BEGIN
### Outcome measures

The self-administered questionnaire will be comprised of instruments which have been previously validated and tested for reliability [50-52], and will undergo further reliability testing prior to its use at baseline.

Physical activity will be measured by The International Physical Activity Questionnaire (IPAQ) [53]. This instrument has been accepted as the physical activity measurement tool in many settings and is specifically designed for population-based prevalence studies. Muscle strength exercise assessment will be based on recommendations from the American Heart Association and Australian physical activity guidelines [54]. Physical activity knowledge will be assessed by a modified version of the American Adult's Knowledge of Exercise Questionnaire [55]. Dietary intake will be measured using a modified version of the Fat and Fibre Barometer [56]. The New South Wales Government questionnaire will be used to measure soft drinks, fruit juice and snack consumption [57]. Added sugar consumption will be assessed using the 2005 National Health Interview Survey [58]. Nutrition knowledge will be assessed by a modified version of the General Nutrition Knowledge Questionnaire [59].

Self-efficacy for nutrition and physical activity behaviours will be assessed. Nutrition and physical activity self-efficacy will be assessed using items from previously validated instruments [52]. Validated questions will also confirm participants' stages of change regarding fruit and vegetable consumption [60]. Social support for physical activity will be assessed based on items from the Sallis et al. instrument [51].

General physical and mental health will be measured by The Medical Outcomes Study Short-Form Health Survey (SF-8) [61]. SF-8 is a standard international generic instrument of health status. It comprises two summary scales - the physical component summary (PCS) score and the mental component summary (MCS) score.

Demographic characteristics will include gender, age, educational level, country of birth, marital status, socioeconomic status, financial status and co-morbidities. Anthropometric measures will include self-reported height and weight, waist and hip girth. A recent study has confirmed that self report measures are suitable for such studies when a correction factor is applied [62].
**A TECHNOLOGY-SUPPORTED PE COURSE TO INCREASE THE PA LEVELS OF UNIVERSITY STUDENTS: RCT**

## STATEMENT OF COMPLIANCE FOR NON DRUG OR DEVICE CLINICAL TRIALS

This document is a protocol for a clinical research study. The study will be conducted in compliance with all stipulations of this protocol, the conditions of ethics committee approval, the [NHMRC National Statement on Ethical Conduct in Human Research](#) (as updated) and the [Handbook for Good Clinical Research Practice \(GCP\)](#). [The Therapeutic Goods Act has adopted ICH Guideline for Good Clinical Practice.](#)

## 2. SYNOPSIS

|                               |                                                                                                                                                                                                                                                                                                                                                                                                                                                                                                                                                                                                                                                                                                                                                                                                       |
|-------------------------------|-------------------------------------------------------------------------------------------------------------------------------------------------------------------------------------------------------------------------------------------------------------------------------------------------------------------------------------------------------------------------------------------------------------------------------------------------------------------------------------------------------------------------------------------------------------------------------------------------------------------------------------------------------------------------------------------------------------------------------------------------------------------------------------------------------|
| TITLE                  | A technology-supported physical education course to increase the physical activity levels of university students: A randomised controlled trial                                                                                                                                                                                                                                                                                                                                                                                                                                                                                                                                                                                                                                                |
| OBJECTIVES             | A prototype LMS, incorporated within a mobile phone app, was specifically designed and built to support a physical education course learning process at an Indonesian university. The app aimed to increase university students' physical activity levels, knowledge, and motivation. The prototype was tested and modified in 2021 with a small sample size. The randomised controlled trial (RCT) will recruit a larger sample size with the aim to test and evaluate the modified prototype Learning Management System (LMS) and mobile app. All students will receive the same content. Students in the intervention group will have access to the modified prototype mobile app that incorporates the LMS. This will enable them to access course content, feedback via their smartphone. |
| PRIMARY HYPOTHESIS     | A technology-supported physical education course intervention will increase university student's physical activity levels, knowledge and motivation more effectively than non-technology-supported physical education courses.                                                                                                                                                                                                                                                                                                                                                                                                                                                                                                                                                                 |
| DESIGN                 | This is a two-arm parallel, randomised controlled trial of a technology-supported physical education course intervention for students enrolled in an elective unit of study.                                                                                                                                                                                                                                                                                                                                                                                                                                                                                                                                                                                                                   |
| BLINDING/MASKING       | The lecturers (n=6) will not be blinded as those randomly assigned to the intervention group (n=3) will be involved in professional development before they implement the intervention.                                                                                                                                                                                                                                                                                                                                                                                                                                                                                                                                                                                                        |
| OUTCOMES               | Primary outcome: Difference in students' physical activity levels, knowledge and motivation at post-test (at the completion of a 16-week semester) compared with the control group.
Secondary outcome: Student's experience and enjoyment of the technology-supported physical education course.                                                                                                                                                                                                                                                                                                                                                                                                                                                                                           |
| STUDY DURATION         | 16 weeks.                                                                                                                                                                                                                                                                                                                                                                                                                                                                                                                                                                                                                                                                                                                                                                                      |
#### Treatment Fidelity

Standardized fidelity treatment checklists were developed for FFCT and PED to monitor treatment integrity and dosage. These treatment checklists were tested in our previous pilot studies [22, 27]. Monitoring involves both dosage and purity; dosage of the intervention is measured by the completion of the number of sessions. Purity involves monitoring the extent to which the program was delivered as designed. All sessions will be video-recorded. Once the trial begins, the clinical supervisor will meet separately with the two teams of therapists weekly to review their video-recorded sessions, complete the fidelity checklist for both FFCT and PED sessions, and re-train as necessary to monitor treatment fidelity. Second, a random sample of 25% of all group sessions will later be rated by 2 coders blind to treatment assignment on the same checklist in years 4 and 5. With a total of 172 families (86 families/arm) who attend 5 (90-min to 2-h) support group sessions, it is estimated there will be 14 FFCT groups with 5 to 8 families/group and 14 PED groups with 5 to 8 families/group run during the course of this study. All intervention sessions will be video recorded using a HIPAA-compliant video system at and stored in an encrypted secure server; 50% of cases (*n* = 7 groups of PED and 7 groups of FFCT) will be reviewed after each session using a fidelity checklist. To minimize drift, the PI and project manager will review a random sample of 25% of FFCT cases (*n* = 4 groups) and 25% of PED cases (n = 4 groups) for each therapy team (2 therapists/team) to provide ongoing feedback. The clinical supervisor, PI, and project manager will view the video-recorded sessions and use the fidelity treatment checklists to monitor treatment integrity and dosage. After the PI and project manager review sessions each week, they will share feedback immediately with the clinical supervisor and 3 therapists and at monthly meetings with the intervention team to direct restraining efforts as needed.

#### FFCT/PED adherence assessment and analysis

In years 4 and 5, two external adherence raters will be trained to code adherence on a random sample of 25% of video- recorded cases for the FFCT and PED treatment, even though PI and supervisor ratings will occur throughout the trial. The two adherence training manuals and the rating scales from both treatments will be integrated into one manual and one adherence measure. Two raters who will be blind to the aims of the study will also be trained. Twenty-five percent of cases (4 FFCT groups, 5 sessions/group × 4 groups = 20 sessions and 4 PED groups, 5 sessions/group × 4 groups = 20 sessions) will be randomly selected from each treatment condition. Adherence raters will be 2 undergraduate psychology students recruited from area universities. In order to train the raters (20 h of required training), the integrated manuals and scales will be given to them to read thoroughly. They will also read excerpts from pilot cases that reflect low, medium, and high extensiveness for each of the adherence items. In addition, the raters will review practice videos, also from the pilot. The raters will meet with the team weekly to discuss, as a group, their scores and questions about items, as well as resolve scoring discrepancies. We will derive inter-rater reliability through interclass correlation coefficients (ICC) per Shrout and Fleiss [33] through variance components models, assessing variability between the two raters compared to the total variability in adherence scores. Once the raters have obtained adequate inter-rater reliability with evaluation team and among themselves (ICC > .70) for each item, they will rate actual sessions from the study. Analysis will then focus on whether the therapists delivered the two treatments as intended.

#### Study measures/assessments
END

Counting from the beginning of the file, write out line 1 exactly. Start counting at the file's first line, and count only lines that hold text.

### Outcome measures